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Agribusiness News July 2023 – Potato Update

3 July 2023

Trends in potato production

The levy body AHDB Potatoes no longer exists to collect planting returns and market information. This makes concrete information on the potato crop in GB hard to come by. The general feeling is that planted area is substantially down, particularly in England and Wales. This drop in area is not uniform for sectors within the crop – decreases in areas planted for seed and processing potatoes have likely declined only modestly, while the fall in pre-pack ware may exceed 10%.

Demand for ware potatoes both for the home market and to export destinations has been very brisk and many growers have had little difficulty clearing stores of the 2022 crop.

SPCS statistics

SASA have released their first estimate of crops entered into the Seed Potato Classification Scheme (SPCS) in Scotland which confirms the general feeling of a modest decline in planted area. This year 9,897 ha were entered into the scheme – this is 515 ha less than in 2022, a 5% reduction. Ten thousand hectares is sometimes quoted as a psychological benchmark for the Scottish seed potato industry below which it could be viewed as a minor crop.

Of interest is the changing popularity of varieties both for supply and demand in the home and export seed sector, and also because it augers coming shifts for ware markets.

There are 246 varieties registered this year in the classification scheme, but most have almost negligible areas. Only eleven varieties have over 200 ha of seed and the three most widely grown varieties: Cara (1,137 ha), Maris Piper (1,047 ha), and Hermes (963 ha), account for almost one-third of the total area of seed potatoes in Scotland.

Cara and Hermes are varieties grown primarily for export to partners such as Egypt and Morocco and the popularity of Cara has increased consistently for the past few years, primarily due to the favourable margins. However, there were some reports of over-supply to the Egypt market in 2022 and with some growers dealing directly with merchants or growers in the export destination rather than contracting through brokers there is increased exposure.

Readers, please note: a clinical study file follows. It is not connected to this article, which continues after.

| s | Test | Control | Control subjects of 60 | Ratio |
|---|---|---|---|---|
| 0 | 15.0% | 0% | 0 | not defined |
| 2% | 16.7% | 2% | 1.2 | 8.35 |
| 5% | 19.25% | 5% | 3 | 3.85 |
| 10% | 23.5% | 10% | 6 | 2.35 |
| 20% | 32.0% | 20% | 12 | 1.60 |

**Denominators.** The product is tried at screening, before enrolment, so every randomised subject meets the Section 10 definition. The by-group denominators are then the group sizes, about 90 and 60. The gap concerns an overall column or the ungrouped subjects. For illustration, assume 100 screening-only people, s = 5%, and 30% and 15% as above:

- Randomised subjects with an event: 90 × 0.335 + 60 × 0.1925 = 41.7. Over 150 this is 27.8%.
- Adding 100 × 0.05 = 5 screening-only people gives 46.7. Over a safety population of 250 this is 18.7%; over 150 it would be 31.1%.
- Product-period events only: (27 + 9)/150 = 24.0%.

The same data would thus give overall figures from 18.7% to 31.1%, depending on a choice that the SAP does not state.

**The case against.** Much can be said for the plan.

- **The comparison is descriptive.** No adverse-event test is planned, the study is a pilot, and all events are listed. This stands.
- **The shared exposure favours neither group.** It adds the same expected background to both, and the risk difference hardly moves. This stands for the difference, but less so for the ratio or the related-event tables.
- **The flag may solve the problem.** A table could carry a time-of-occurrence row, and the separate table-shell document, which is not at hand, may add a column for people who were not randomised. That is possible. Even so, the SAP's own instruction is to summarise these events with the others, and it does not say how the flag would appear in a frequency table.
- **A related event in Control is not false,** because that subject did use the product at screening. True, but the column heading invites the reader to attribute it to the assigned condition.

Cara is a “growers’ variety” with few prominent agronomic weaknesses – however, it is susceptible to both species of Potato Cyst Nematode (PCN) and has a tendency to leave groundkeepers that are difficult to eradicate.

Maris Piper has long been the most popular potato variety with almost everyone in the supply chain (aside from agronomists) due to its versatility. However, it is susceptible to many diseases and requires high agronomic inputs. While still the second most widely grown seed potato variety its hectarage has dropped significantly in 2022: down 22% (a drop of 296 ha).

A glance at the Pre-Basic seed area reveals up-and-coming varieties that are making their way through the multiplication system. Taurus, Caruso, and Jazzy are all varieties that have modest areas of commercial-grade seed but relatively large PB areas meaning they will be significant contenders in the coming years. The biggest increase over all (both absolutely and in relative terms) is King Russet with 100 addition hectares on 2022.

Crop update

Planting was somewhat challenging in 2023, particularly in England – later planted crops were planted in good conditions but for many growers it was a stop-start processes. In Scotland some plantings were up to two weeks behind schedule, but most growers were complete in good time.

Aside from a few emergence issues which can probably be linked to conditions at planting, crops are developing well – current temperatures are ideal for growth although few crops had closed canopies by the summer solstice.

Scottish conditions through much of May and early June have been dry, with irrigators a common sight in the major production areas of Angus and Fife. Recent EU MARS Bulletin registers rain deficits across the north of the continent. Reportedly this is causing concern in Germany and the Benelux nations, but recent thunderstorms may have brought some relief.

A freak hailstorm in the Republic of Ireland has also damaged several crops – while not something that will move markets it’s a dramatic example of the vicissitudes of weather!

SRUC Potatoes Team

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